Focuses on the formation, acquisition, merger, reorganization, recapitalization and divestiture transactions of business entities. Addresses the topic of planning for transactions with a view toward identifying the approaches that are most efficient and tax free. Examines Internal Revenue Code and judicial requirements that must be satisfied for successful execution of these transactions. Reviews transaction elements (taxable and non-taxable), acceptable consideration, basis, entity attributes and carryovers.

TX731 Investment Companies and Other Financial Products

Explores the tax treatment of investment companies and financial products. Introduces the major types of investment and their classification for tax purposes. Focuses on mutual funds, exchange-traded funds, unit investment trusts, separately managed accounts, and offshore funds. Analyzes the applicable special tax provisions in light of the economic function and operation of these entities. Also examines the taxation of financial products such as mutual fund shares.

TX732 Intellectual Properties

Devotes attention to the tax treatment of the development, purchase, sale and licensing of intellectual properties. Specific areas of interest include computer software, research and development, the research credit, valuation of intellectual properties, amortization of intangibles, licensing, multi-jurisdictional issues, and related-party transactions. Includes an introduction to computer software, patents, trade secrets, know-how, trademarks, trade names and copyrights.

TX733 Tax Aspects of Buying and Selling a Business

This course will provide a comprehensive review of the tax issues that arise in merger and acquisition transactions. It will explore all the popular mechanisms for transferring a business - from a taxable sale of assets or corporate stock, to tax-free reorganizations, to contingent "earn out" transactions, to transactions involving an employee stock ownership plan ("ESOP"). The course will examine and prepare the optimal strategies for selling a C or S corporation, an LLC (partnership), and a sole proprietorship. It will examine tax strategies such as purchase price allocations under Code 1060; elections under Code 338(g) and 338(h)(10); the complicated planning strategies for an S corporation subject to the Code §1374 "Sting Tax"; the opportunities and risks of a contingent earn-out structure; the circumstances for a tax-free merger; structuring an investment by and/or sale to private equity investors; and creating a market for a company by selling shares through an ESOP.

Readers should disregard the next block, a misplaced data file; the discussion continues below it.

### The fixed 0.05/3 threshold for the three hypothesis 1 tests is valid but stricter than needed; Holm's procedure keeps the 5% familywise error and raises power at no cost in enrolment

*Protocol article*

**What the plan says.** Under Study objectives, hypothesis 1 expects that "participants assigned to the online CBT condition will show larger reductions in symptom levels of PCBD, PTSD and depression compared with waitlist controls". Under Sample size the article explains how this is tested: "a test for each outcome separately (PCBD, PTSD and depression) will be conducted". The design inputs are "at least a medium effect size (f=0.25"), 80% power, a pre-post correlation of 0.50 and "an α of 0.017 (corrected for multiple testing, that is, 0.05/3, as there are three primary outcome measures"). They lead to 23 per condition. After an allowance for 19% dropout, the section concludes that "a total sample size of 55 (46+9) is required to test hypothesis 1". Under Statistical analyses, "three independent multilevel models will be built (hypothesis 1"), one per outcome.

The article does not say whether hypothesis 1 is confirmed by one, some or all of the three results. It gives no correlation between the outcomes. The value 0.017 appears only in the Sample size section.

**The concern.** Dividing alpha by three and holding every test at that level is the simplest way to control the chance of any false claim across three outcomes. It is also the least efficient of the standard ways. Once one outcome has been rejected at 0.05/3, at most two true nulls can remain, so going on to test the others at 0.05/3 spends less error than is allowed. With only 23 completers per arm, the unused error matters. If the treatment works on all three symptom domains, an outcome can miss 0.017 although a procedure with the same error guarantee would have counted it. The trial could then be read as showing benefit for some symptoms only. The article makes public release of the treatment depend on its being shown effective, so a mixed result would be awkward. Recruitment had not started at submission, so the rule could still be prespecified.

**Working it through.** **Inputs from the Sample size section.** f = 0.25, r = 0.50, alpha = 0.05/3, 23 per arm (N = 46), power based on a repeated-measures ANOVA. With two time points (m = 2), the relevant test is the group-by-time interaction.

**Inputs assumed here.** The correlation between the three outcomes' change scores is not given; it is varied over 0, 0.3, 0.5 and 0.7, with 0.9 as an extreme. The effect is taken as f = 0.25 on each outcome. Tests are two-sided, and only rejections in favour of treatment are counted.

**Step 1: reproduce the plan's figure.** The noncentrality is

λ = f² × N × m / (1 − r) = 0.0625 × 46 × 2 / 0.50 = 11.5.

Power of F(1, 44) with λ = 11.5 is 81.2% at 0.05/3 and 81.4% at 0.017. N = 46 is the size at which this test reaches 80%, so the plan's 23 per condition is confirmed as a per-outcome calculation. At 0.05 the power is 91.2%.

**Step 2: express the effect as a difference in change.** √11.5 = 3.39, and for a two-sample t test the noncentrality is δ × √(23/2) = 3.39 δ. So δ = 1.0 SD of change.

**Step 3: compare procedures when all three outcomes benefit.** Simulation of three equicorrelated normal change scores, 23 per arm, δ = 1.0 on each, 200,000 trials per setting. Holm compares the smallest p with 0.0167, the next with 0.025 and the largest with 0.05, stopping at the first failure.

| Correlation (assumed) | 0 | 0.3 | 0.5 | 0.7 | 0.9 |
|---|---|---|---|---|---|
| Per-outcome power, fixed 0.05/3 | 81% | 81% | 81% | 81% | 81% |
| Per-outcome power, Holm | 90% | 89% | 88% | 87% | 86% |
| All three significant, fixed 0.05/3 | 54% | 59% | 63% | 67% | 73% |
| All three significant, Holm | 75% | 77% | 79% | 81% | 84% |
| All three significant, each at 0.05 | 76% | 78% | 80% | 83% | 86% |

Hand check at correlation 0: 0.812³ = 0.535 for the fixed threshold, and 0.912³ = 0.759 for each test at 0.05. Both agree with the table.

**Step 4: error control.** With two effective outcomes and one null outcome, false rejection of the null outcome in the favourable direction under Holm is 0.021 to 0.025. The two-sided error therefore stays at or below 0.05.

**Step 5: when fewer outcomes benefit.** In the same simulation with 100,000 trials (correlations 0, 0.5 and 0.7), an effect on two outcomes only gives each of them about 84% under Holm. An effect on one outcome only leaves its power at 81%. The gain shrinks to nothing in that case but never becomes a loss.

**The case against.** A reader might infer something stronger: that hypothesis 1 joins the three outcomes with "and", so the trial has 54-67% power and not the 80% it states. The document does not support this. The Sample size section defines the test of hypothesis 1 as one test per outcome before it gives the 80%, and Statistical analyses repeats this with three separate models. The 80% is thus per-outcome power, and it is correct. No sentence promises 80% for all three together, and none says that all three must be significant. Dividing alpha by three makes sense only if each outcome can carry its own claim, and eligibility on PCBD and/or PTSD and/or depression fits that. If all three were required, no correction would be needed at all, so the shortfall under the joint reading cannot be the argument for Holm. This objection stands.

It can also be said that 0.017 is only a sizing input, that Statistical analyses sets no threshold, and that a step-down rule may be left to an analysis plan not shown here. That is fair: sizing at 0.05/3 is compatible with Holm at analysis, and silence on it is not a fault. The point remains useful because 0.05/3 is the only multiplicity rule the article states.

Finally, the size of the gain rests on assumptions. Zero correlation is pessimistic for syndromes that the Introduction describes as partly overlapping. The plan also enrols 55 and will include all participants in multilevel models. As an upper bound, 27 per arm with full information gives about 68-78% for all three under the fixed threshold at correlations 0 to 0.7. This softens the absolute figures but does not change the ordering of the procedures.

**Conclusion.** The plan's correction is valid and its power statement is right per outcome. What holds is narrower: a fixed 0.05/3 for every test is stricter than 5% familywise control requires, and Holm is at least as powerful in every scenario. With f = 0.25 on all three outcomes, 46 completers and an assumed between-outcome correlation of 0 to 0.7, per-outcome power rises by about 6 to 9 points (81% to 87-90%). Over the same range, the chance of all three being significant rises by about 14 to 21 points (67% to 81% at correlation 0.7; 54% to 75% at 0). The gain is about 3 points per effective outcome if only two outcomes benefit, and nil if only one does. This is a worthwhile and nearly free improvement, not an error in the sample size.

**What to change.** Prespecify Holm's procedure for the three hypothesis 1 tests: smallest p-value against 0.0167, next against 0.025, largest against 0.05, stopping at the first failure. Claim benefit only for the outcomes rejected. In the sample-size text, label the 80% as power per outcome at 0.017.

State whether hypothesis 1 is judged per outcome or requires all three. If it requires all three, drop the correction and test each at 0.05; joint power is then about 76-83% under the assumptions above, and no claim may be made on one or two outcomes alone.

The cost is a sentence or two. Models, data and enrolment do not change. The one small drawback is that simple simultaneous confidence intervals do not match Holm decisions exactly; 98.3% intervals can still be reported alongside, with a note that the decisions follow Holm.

TX741 Tax Accounting Problems

Considers the intricacies of the tax accounting rules and their contrast to financial accounting. Covers a range of topics that include the cash and accrual methods of accounting and the tax consequences of changing from one method to another, inventory identification and valuation, and tax depreciation with a focus on tax accounting and the major differences from financial accounting. Deals with forgiveness of debt, passive loss rules, interest expense and the alternative minimum tax.

TX761 State and Local Tax Practice

Addresses the sources of state and local revenues derived from taxation, including multi-jurisdictional business excise taxes, personal income tax, consumer and transaction taxes, property taxes, and death taxes. Builds on the knowledge base developed in TX 604 Multi-Jurisdictional Taxation. Students examine constitutional restrictions on the jurisdiction to tax; allocation and apportionment of multistate income; state taxation of e-commerce; domicile concepts; and detailed review of administrative provisions related to the audit, assessment, collection and appeal of state and local taxes.

TX771 International Tax Practice

Explores international taxation with comprehensive coverage of inbound and outbound U.S. tax issues. Expands the knowledge base developed in TX 604 Multi-Jurisdictional Taxation. Considers the federal government's jurisdiction to tax on the basis of both residence and source of income. Topics covered include taxation of U.S. citizens abroad, individuals and corporations with resident and nonresident alien status, the concept of income effectively connected with U.S. trade or business, taxation of domestic entities doing business abroad, controlled foreign corporations, foreign tax credits, intercompany pricing, and allocation and apportionment of domestic expense. Includes discussion of export incentives such as the Extraterritorial Income Exclusion (successor to Foreign Sales Corporations).

TX791 Practicum in Low-Income Taxpayer Clinic

Provides an opportunity for involvement in clinical fieldwork under the supervision of a faculty member. The student prepares and delivers educational workshops to taxpayers, and serves as the primary taxpayer contact in resolving tax controversies. Includes responsibilities to identify, research, resolve and communicate complex tax issues. An additional academic requirement is a tax research paper on a mutually agreed upon topic.